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Exercises 2.5 Exercises


Try stating and proving the division algorithm (Theorem 2.1.1) but for \(b\lt 0\text{.}\)


Can you find an \(n\) such that the possible remainders of a perfect square when divided by \(n\) are all numbers between zero and \(n-1\text{?}\) If you can, how many different such \(n\) can you find? If not, can you prove there are none?


Write the gcd of 3 and 4 as a linear combination of 3 and 4 in three different ways. (Hint: trial and error.)


You can define the gcd of more than two numbers as the greatest integer dividing all of the numbers in your set. So, for instance, \(\gcd(20,30,70)=10\text{.}\) Calculate the gcd of some hard-looking sets of three numbers by listing divisors.
With Sage you can calculate arbitrary gcds like this, so you can check your work in this problem using the same command as before, but with slightly different syntax.


Find the gcd of the four numbers 1240, 6660, 15540, and 19980 without Sage.


Prove that \(\gcd(a,a+2)=1\) if \(a\) is odd and \(\gcd(a,a+2)=2\) if \(a\) is even.


Let \(a\) be a positive integer. What is the greatest common divisor of \(a\) and \(a+1\text{?}\) Prove it.


Use the Euclidean algorithm to find the gcd of 51 and 87, and then to write that gcd as a linear combination of 51 and 87.


Define the least common multiple of \(a\) and \(b\) to be the smallest positive number which is divisible by both \(a\) and \(b\text{.}\) Prove that the least common multiple of \(a\) and \(b\) is \(ab\) precisely when \(a\) and \(b\) are coprime.


Find the gcd of 151 and 187 using the Euclidean algorithm, then write the gcd as a linear combination of these two numbers in two different ways.


Find the gcd of 500000001 and 5000001 in any way you see fit other than asking someone else.


In the following interact you can explore the gcd of numbers of the form \(5\cdot 10^n+1\) for various \(n\text{.}\) Does the pattern you see continue? How would you find a counterexample, how might you prove it?


Find the gcd of three four digit numbers, none of which is divisible by ten.


To make the proof of the Euclidean algorithm, Algorithm 2.3.3, very complete, one would want to use induction to replace “and so forth” verbiage. Do so for practice with induction.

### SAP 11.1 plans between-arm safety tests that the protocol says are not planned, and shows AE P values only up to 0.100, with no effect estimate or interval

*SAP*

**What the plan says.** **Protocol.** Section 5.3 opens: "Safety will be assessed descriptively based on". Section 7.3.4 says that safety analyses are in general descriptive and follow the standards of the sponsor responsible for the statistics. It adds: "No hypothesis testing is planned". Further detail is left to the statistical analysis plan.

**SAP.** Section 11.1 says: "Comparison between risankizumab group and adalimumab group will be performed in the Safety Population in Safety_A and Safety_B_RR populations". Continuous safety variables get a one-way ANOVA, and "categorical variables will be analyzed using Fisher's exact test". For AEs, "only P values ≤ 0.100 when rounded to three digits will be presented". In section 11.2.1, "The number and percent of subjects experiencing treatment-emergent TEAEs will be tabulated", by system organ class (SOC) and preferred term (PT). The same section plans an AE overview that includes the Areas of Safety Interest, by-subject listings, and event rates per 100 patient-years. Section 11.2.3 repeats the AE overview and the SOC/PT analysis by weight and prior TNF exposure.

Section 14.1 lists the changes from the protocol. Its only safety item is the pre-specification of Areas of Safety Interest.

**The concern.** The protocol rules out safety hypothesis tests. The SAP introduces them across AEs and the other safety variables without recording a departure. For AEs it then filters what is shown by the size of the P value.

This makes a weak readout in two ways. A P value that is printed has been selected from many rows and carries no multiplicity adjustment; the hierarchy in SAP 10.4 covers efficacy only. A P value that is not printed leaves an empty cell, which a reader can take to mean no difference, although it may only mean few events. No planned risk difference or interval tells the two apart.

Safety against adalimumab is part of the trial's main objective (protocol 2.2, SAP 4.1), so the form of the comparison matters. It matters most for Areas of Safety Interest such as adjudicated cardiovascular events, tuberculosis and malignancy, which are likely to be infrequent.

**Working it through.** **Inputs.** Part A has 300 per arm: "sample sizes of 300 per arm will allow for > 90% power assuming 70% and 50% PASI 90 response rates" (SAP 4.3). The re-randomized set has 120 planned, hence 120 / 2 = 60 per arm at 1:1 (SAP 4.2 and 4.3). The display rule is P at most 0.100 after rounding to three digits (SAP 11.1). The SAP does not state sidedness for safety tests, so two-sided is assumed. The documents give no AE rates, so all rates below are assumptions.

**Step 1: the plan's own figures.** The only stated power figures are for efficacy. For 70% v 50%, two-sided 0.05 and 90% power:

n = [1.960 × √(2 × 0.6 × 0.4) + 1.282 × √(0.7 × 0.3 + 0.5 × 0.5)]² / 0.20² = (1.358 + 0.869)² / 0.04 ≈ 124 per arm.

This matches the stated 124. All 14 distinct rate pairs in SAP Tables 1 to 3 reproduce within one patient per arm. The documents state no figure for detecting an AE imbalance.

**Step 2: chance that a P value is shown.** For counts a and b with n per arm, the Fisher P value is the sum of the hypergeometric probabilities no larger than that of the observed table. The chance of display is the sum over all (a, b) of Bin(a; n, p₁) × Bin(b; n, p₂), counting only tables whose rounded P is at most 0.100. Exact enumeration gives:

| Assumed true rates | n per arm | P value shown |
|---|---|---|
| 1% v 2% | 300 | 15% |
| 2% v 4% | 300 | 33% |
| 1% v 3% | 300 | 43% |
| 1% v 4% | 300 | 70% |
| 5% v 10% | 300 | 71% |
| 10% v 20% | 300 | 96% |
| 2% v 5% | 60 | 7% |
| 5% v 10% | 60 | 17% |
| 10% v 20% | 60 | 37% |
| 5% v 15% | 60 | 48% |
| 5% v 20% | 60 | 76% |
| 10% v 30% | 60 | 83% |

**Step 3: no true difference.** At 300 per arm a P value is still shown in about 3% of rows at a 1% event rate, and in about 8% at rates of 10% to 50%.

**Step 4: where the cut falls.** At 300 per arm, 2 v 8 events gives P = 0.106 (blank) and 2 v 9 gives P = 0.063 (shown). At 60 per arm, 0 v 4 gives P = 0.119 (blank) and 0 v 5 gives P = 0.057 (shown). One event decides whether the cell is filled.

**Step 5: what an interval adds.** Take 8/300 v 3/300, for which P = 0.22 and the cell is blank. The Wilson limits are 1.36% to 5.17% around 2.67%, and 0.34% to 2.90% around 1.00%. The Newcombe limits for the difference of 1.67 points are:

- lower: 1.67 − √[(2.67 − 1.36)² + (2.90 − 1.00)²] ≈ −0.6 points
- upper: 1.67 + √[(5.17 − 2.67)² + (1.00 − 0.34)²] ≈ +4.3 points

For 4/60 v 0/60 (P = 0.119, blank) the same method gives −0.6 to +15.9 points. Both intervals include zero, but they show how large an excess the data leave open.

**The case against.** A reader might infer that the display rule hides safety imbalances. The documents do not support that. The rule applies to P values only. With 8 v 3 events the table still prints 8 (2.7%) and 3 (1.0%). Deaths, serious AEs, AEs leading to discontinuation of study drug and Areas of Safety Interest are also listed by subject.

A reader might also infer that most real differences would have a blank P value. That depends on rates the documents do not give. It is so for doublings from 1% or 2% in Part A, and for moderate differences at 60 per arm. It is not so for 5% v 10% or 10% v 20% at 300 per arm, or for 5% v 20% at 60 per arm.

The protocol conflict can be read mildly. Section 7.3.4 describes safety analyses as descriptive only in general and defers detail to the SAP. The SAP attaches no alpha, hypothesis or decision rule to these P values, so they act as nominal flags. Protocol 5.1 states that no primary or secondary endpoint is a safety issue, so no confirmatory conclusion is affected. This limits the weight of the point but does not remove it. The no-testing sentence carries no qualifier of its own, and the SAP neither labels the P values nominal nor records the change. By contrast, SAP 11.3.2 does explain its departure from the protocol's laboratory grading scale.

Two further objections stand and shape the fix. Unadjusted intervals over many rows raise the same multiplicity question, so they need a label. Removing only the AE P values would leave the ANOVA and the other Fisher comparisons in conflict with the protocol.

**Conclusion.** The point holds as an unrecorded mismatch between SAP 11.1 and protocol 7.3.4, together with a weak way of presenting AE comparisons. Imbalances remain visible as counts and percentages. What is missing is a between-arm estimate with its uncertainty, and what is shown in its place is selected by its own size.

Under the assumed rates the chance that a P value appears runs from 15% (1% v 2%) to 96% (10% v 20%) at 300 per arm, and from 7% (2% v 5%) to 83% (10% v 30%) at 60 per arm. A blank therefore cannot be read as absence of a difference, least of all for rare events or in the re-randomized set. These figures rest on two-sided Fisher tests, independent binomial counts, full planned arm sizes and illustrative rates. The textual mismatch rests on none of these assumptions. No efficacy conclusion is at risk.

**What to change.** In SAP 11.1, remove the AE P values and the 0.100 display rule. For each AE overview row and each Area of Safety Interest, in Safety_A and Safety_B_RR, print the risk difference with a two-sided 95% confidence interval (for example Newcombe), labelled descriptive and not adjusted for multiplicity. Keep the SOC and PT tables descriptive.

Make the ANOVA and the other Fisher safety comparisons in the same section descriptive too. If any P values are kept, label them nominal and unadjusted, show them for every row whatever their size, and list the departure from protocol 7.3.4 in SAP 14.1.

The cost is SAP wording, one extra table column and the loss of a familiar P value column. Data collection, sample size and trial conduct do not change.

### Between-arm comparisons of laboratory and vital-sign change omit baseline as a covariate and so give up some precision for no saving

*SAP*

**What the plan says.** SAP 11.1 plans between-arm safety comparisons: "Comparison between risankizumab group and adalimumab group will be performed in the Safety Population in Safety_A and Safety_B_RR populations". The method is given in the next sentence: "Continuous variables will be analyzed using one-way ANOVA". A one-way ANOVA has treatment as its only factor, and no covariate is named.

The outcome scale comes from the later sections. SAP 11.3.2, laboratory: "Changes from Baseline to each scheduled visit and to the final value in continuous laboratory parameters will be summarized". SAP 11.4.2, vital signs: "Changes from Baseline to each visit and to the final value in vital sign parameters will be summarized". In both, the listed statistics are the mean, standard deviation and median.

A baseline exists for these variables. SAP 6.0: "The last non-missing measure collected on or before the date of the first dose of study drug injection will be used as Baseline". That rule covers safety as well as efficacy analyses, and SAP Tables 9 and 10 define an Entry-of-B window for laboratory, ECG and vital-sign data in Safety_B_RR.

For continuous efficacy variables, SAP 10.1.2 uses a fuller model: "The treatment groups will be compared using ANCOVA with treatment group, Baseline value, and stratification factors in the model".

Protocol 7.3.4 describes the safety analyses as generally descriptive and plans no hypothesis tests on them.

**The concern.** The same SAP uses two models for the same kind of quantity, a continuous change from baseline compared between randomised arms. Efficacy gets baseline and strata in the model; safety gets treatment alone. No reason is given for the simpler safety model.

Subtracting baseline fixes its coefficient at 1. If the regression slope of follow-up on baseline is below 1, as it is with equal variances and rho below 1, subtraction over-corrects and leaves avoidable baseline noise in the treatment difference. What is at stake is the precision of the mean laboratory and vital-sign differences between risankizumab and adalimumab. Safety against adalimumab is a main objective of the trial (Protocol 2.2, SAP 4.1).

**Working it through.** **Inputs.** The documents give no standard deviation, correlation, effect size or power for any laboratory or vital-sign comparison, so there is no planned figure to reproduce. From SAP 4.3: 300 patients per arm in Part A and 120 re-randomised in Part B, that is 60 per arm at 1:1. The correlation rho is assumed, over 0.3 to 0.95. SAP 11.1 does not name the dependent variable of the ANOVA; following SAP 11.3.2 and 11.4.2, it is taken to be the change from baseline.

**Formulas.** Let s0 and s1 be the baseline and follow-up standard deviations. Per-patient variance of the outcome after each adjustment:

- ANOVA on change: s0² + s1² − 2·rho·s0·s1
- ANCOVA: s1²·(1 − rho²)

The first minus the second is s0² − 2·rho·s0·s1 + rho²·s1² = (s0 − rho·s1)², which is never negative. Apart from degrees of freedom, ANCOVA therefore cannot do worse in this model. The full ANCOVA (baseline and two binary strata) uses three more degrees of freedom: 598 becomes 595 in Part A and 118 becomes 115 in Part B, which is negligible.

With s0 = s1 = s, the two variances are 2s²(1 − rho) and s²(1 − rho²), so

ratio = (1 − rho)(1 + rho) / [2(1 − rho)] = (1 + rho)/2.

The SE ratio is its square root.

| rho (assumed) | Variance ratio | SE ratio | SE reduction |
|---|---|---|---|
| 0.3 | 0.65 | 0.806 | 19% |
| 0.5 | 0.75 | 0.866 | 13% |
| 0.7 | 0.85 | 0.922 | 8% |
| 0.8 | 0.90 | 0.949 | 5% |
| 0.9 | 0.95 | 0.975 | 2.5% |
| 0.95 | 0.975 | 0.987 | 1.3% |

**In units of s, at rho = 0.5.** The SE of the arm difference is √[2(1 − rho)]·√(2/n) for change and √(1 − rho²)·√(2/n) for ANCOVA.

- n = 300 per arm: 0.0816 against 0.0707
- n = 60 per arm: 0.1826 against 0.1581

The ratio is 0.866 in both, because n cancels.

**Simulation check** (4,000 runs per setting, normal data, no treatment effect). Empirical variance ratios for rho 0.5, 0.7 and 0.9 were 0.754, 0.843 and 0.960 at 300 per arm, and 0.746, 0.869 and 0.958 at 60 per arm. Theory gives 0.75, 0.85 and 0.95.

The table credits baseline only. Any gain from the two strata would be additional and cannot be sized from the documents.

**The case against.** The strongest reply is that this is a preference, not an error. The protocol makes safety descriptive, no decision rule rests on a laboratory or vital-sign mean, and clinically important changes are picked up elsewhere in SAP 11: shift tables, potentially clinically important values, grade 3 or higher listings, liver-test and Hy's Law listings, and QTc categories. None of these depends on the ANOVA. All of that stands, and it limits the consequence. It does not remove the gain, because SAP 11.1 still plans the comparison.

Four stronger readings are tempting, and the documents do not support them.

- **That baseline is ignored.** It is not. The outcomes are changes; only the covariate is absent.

For nonzero \(a,b,c\text{,}\) prove that if \(a\) and \(c\) are coprime, and likewise \(b\) and \(c\) are coprime, then \(ab\) and \(c\) are coprime. (Hint: use the Bezout identity.)


If \(\gcd(a,b)=d\) and \(k>0\) is an integer, prove a formula for \(\gcd(ka,kb)\text{.}\)


You probably know the Fibonacci numbers \(1,1,2,3,5,8,\cdots\text{,}\) where \(f_{n+2}=f_{n+1}+f_{n}\) and we number as \(f_1=1\text{,}\) \(f_2=1\text{.}\) Try applying the Euclidean algorithm to a pair of consecutive Fibonacci numbers? As a function or formula of \(n\text{,}\) how long does it take? (For a more general approach see [E.2.1, Exercises 1.17-1.19].)


Try the above exercise again, but with a variant of the Fibonacci numbers where \(f_{n+2}=f_{n+1}+2f_{n}\text{.}\) This would start \(1,1,3,5,11,21,\cdots\text{.}\)


Prove the second piece of Proposition 2.4.10 that if \(a\) and \(b\) are coprime, and if \(a\mid bc\text{,}\) then \(a\mid c\text{.}\) (Hint: use the Bezout identity again. Later you will have the opportunity to prove this with more powerful tools; see Exercise 6.6.6.)


Find examples that contradict the conclusions of Proposition 2.4.10 if \(a\) and \(b\) are not coprime (i.e. share a factor greater than \(1\)).


Verify that \(\gcd(a,b)=\gcd(-a,-b)\text{.}\) (Contributed by Shawn Feng.)

Exercise Group.

The next two exercises consider a related concept to relatively prime.


We discussed relatively prime numbers in this chapter. Write down your own definition of a prime number. Then compare it with the book, a few internet sources, or some other authoritative source. Should 1 be considered prime? What about \(-1\text{?}\)


Search books and/or the Internet and find at least three different proofs that there is no largest prime number. (Ours, Theorem 6.2.1, is the oldest one we know of.) You don’t have to understand all the details; they should be fairly different from each other, though. Do any of the proofs generate all primes in order?